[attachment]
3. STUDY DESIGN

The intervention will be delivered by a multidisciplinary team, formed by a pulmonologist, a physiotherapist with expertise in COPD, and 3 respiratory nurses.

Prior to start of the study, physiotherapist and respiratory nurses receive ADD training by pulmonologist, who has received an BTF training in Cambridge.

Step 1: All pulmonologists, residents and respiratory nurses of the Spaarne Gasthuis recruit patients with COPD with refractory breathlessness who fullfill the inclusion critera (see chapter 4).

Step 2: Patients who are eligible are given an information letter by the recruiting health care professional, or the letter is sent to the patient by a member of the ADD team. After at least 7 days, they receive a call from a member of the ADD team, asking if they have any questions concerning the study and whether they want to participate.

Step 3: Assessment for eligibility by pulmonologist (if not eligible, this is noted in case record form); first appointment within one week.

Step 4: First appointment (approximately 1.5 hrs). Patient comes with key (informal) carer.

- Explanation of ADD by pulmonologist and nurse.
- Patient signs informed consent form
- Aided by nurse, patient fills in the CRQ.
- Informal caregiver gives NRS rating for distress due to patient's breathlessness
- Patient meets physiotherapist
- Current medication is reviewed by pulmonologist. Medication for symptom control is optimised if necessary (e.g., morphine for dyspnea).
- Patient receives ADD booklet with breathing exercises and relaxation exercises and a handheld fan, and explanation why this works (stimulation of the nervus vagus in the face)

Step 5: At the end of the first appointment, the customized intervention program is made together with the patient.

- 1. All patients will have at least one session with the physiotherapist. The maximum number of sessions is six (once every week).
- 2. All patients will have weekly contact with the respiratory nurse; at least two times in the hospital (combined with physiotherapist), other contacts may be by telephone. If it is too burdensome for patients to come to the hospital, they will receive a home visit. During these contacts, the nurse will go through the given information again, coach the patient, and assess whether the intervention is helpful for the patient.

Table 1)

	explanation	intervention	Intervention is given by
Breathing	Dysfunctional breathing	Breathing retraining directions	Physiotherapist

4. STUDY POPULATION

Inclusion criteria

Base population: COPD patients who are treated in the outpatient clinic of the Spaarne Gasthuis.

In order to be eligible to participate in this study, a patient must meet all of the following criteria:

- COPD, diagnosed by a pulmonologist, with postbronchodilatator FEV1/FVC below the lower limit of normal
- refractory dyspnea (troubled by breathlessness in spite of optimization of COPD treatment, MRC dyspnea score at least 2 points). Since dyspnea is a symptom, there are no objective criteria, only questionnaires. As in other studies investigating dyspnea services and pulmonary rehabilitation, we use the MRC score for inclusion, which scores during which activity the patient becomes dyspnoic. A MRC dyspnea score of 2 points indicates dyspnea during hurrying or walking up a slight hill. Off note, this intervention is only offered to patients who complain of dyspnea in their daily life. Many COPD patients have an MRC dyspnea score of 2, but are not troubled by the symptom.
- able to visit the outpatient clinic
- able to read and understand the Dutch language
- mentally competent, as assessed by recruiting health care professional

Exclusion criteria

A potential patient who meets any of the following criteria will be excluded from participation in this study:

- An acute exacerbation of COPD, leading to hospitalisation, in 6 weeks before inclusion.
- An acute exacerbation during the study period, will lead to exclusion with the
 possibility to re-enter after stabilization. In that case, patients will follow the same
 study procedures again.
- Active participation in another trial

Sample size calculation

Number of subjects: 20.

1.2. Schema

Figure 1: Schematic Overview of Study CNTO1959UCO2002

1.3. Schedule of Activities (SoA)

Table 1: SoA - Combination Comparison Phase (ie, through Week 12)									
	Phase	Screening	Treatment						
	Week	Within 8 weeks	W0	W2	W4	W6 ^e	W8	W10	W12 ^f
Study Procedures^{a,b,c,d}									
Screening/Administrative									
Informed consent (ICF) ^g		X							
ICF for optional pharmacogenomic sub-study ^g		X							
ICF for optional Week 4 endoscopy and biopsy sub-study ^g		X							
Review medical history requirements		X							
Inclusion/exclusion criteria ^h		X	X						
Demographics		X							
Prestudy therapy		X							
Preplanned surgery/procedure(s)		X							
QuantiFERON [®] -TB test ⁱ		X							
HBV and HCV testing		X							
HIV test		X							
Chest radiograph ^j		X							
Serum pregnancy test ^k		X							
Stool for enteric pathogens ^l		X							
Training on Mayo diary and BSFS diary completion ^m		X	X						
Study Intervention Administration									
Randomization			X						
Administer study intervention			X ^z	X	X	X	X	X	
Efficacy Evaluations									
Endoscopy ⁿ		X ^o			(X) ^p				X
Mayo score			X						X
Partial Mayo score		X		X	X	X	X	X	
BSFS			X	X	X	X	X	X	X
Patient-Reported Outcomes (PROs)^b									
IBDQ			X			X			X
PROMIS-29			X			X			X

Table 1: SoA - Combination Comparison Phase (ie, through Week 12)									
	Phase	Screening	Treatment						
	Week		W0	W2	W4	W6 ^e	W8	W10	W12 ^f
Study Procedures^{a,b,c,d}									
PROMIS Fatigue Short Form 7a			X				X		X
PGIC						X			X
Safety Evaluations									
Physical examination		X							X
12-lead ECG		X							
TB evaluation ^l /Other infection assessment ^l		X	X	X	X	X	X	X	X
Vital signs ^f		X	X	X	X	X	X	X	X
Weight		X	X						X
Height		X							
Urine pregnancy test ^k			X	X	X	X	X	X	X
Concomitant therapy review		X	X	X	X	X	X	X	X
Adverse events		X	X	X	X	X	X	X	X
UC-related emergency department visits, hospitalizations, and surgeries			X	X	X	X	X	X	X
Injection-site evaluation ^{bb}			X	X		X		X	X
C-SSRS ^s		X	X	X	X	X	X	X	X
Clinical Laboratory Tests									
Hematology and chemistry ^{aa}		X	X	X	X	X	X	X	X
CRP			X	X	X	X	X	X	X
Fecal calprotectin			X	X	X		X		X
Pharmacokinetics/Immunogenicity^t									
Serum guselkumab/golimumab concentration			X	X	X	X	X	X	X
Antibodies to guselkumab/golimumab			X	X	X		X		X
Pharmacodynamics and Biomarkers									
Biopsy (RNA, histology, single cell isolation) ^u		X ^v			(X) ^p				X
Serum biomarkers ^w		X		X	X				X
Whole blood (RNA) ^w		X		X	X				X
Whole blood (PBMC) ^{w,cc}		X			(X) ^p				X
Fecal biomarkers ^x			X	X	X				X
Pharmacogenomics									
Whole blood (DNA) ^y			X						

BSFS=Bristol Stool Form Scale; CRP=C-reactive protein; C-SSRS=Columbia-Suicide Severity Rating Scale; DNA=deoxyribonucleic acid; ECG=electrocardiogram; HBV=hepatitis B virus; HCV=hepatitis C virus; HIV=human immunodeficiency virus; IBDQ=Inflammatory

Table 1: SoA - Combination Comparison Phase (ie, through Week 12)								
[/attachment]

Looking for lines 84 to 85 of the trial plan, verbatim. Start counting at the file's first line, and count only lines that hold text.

Weight		X	X						X
Height		X							